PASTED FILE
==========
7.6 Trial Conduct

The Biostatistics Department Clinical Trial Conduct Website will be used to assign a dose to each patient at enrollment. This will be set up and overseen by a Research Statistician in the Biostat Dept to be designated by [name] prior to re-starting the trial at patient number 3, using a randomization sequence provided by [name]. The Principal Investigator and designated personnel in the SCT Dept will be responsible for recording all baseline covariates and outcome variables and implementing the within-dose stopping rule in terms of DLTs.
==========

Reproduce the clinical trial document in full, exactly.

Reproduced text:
7.6 Trial Conduct

The Biostatistics Department Clinical Trial Conduct Website will be used to assign a dose to each patient at enrollment. This will be set up and overseen by a Research Statistician in the Biostat Dept to be designated by [name] prior to re-starting the trial at patient number 3, using a randomization sequence provided by [name]. The Principal Investigator and designated personnel in the SCT Dept will be responsible for recording all baseline covariates and outcome variables and implementing the within-dose stopping rule in terms of DLTs.